American consumers love their weight loss products. Whether it's pills or powders or machines, if it is billed as making weight loss easier, they're buying.
Because of how vulnerable consumers are to such pitches, the Federal Trade Commission has embraced the mission of being the nation's diet product police and enforcing advertising and marketing laws. On Wednesday and Thursday, the FTC announced the resolution of two unrelated diet product cases -- both based on the idea that the companies had no evidence to support their weight-loss claims.
The first case involved the powder Sensa, which used a vigorous marketing campaign to convince consumers that sprinkling some powder on their food would make them more full and therefore cause them to eat less. The FTC filed a complaint earlier this year that accused the company of having no science on its side.
As a result, $26 million in refunds are being sent to Sensa users.
The latest case involves homeopathic drops that contain the hormone human chorionic gonadotropin (HCG). The FTC said diet companies have long falsely claimed HCG stimulate rapid weight loss.
The marketers of HCG Platinum drops settled charges that they, too, had no science behind their product and deceived consumers. The company resolved the charges filed by the FTC by agreeing to pay $1 million.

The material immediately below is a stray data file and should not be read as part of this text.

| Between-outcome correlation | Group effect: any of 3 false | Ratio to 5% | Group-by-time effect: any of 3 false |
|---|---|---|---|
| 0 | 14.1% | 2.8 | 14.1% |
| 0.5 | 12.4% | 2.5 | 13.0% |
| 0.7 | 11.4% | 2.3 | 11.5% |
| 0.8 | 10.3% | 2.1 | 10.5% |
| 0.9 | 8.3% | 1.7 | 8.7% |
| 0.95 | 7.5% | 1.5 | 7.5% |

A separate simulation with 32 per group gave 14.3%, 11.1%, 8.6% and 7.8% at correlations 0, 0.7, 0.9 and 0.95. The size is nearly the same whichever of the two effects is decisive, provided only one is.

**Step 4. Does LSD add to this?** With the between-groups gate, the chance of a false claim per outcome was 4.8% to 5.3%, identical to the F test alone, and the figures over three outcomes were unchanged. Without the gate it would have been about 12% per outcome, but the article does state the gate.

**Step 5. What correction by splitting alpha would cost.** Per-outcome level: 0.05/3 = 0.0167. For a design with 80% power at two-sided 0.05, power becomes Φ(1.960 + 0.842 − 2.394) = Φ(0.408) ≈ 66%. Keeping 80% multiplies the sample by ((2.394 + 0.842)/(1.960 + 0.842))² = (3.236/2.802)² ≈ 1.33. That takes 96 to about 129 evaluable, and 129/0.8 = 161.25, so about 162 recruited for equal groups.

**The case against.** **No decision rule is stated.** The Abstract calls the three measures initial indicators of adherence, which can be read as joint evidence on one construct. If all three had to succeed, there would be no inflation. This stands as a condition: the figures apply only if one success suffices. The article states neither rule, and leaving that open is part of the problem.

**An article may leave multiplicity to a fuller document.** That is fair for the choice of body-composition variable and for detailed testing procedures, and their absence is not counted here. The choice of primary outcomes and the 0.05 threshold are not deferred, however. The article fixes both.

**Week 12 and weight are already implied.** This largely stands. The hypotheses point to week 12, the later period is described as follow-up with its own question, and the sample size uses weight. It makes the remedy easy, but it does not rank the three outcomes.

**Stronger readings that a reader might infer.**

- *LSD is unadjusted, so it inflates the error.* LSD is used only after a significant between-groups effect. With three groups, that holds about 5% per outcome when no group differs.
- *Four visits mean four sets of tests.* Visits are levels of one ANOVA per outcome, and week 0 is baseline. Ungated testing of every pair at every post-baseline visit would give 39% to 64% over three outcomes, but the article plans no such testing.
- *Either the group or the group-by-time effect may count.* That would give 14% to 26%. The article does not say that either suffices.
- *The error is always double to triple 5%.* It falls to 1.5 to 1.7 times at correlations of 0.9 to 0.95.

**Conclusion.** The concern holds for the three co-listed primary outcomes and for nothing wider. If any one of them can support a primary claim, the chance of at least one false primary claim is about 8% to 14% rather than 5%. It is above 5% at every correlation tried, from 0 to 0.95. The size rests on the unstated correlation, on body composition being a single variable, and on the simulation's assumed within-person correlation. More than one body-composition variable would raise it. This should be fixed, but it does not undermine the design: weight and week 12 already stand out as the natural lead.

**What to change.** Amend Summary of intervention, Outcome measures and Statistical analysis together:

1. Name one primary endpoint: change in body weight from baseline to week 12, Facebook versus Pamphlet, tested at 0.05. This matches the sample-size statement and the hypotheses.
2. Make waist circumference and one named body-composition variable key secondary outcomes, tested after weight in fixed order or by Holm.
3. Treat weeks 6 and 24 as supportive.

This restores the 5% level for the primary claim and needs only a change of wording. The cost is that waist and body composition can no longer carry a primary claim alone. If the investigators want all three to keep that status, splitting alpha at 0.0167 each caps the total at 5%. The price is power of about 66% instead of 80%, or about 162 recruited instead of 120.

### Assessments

The drops were sold at stores including GNC, Rite Aid, and Walgreens. Charges against another HCG marketer were filed earlier this year.
"Fad weight-loss products like HCG drops come and go, but consumers shouldn't be fooled by their empty promises," Jessica Rich, director of the FTC's Bureau of Consumer Protection said in a statement. "The foundation of successful weight loss is to eat a healthy diet and to increase physical activity."
The FTC warns that consumers should exercise skepticism when evaluating weight-loss products and the claims made to sell them.
But, if history is a guide, more consumers will buy more of these products and the FTC will bring more of these cases.